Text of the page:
Recapture the Passion

An evangelical fervor drove the CU pioneers—a fervor many lack today.

April 16, 2012

Are credit unions indispensable? That was the provocative question asked of participants at CUNA’s National Credit Union Roundtable meeting last May.

And despite the exceptional service credit unions provide to members and the important role they play in enabling social and economic mobility, the candid answer is no. Credit unions are relevant, good—even great—but not indispensable.

They’re uniquely beneficial to consumers, important, and critical in their role in the financial services marketplace. But they’re not indispensable.

Then again, few things are. But roundtable credit unions and the movement’s leadership understand the importance of credit unions being more essential to American society.

They realize it’s important to move beyond relevancy toward developing a 21st century vision and road map for credit unions that ensures their future and increases their value to society as a whole.

That’s a worthy task but not an easy one, for many reasons, including:

  • The exponential impact of technology on financial services, combined with the movement’s relatively small size and its limited resources, is a major competitive issue for credit unions. It can be overcome, but it underscores how essential ongoing collaboration and cooperation are among credit unions. Pooling the movement’s resources for the benefit of the whole is, and always will be, crucial to credit union success.
  • Momentous economic, financial, and social trends are affecting the financial security of many American households. For credit unions to determine their long-term role as financial cooperatives, and to successfully fulfill that role, they must understand just how substantial these trends are, how they interrelate, and how they affect consumer households.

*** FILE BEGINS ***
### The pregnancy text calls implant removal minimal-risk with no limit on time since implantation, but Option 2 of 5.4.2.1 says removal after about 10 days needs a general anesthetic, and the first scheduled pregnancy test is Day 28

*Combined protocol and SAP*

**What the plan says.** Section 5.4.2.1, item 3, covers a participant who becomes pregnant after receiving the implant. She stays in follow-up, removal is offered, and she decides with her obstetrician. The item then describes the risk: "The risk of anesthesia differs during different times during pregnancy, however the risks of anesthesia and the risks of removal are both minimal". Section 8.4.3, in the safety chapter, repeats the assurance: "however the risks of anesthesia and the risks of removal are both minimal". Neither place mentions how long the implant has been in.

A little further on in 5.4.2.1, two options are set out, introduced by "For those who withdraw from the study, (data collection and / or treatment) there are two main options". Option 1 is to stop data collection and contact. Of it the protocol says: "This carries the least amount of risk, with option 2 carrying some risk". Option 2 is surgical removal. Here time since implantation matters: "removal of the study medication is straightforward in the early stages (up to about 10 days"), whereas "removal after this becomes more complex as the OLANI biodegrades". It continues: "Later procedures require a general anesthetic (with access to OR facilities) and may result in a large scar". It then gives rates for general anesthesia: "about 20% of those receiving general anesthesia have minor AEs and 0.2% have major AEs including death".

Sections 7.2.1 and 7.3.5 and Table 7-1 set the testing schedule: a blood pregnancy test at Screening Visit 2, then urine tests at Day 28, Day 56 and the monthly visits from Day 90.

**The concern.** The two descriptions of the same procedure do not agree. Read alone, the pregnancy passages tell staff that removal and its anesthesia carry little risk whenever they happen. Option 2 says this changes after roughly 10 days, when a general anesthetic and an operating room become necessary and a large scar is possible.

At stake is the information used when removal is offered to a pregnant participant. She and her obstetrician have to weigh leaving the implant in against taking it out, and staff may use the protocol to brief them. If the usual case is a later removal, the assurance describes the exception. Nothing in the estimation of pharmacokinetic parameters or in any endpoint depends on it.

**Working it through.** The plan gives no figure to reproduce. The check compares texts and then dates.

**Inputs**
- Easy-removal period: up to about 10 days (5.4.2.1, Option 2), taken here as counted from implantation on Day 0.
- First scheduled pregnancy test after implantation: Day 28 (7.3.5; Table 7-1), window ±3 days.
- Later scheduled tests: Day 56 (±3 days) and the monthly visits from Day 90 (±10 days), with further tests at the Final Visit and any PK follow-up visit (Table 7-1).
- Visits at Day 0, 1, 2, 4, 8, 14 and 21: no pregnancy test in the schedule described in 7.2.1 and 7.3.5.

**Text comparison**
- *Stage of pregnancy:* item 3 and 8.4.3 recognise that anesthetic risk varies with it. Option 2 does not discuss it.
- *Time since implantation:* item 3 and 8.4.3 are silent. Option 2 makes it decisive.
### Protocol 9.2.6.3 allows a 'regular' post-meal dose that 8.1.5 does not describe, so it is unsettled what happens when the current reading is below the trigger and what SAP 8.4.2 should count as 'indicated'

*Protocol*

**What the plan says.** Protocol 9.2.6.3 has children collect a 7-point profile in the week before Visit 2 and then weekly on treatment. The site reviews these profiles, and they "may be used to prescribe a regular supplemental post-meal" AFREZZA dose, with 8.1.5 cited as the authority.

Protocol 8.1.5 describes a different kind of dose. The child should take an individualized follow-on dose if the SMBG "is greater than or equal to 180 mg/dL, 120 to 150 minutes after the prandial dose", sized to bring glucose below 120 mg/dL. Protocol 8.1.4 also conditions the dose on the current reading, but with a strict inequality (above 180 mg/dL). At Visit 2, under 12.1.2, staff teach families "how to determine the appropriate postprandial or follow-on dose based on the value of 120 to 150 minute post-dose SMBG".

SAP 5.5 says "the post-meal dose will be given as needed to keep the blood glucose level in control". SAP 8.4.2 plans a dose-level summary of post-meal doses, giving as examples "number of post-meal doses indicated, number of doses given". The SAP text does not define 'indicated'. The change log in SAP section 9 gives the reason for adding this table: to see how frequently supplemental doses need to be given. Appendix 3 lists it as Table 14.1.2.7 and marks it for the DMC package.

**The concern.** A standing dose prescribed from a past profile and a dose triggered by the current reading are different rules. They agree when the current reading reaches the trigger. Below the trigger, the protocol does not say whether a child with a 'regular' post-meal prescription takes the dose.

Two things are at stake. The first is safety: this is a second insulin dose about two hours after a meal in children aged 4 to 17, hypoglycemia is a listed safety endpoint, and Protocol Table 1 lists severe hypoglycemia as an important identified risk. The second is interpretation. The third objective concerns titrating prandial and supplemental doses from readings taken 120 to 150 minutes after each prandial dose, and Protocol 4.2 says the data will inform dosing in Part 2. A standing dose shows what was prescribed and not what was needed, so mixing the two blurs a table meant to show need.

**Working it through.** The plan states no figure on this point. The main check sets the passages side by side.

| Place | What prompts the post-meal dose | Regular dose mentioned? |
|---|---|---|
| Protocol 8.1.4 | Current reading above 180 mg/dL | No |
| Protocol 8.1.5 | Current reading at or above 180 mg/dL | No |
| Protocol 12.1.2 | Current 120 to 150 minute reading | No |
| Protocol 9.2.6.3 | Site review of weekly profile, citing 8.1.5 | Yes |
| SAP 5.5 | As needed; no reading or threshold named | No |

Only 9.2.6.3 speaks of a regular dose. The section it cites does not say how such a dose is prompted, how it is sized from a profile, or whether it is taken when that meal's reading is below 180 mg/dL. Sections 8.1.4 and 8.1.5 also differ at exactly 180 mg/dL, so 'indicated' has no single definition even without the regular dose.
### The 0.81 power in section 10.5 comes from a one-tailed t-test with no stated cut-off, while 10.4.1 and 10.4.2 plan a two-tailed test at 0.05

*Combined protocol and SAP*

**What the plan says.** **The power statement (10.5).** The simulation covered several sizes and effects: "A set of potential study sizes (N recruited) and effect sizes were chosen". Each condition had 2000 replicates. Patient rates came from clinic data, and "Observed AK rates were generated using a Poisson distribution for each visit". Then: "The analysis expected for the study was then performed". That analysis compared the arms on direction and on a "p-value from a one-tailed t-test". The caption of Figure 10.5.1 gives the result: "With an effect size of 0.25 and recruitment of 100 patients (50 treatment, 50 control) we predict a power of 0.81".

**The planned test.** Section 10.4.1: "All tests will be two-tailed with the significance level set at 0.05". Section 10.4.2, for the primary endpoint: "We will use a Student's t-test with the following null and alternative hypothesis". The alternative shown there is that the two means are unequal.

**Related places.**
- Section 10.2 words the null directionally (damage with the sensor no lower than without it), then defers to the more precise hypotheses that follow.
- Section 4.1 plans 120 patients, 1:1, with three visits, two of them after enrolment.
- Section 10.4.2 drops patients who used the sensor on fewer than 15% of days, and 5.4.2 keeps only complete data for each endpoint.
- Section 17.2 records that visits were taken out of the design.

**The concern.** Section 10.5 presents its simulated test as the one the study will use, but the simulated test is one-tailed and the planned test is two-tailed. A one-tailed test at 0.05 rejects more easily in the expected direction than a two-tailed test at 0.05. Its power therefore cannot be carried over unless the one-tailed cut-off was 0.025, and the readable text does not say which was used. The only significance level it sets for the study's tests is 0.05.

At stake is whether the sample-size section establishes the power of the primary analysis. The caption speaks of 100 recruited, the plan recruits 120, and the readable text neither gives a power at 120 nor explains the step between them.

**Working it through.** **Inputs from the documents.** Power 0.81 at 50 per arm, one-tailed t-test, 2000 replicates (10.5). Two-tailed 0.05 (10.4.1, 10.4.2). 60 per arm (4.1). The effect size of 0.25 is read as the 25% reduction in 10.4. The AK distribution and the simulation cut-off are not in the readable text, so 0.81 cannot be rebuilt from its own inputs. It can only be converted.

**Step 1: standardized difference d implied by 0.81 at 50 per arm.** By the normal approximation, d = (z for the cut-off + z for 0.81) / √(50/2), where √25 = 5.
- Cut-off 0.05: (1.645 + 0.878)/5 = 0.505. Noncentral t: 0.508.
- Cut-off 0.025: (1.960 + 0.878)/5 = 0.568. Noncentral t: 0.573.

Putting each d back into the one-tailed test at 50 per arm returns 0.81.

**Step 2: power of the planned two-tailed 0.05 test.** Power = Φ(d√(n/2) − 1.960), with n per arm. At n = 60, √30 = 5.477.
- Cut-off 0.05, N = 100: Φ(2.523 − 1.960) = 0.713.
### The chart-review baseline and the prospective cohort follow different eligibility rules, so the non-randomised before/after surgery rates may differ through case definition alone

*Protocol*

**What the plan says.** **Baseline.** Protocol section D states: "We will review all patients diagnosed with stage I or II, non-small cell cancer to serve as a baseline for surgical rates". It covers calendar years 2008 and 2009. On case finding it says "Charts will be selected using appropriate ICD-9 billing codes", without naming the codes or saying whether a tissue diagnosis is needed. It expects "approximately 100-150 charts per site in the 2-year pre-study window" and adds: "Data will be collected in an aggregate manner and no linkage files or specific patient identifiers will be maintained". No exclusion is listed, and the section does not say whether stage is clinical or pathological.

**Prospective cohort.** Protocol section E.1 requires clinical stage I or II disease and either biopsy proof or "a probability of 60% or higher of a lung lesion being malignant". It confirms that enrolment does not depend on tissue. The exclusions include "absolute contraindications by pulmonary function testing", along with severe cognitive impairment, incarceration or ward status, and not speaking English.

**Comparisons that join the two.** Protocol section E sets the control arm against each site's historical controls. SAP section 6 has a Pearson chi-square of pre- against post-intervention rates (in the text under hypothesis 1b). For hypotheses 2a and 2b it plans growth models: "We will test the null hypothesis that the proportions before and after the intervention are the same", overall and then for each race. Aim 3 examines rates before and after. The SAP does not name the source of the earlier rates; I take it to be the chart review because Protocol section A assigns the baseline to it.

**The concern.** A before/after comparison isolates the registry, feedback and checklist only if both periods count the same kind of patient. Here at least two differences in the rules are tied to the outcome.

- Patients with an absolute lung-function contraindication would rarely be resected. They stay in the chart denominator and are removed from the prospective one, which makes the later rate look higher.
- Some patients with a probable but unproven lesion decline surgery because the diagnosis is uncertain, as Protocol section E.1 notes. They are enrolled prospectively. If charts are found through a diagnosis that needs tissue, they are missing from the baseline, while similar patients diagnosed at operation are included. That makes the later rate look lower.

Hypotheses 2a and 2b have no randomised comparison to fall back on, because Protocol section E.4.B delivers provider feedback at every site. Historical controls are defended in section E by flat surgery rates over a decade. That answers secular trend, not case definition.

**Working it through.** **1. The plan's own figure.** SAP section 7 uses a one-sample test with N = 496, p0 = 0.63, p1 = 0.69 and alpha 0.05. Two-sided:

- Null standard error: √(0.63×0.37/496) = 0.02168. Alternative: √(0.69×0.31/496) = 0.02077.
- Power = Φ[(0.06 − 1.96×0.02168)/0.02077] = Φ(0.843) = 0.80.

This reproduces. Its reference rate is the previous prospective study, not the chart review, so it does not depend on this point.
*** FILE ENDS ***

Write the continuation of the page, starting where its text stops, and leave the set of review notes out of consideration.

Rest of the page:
A couple of important and forward-thinking initiatives are underway to help credit unions sort through these issues. One is a project that roundtable credit unions are sponsoring with Silicon Valley’s Singularity University.

It’s an immersion process planned for a 10-week period this summer and fall. A Singularity cohort of thought leaders will be assigned to focus on the future of consumer finance and the role credit unions will need to play. The Filene Research Institute has agreed to oversee the project.

A second project, spearheaded by CUNA President/CEO Bill Cheney, includes a geographically dispersed series of focus groups to help craft a 21st century vision for the movement.

Regardless of their importance, however, technology and innovation alone won’t make credit unions indispensable. And vision without action is a daydream, according to a purported Japanese proverb. Vision is meaningless unless it’s grounded in the core values of a business. That was the lesson of the Jim Collins and Jerry Porris book, “Built to Last,” and the foundation of the authors’ subsequent books.

I recall a debate a few years back among credit unionists over the word “movement” and whether it should be replaced by “industry.” I’m glad “movement” won the day, because it implies a value that “industry” does not.

A movement is about ongoing action and progress on behalf of economic and social good. Think of the civil rights, tea party, and “Occupy Wall Street” movements.

Credit union core values are rooted in their past. The seed that became the U.S. credit union movement was planted in 1908—when a Catholic priest in New Hampshire called upon a social reformer in Quebec to help found the first credit union in the United States to serve struggling mill workers.

Then in 1921 Edward Filene hired a lawyer named Roy Bergengren to head the National Credit Union Extension Bureau in Boston. Bergengren called the credit union movement a crusade and a fight for economic democracy.



Before there was a CUNA there was The Bridge—the forerunner of Credit Union Magazine—created by Bergengren to spread the word. Its masthead depicted a road named “Credit Union Way” leading over a bridge to the “land of opportunity.”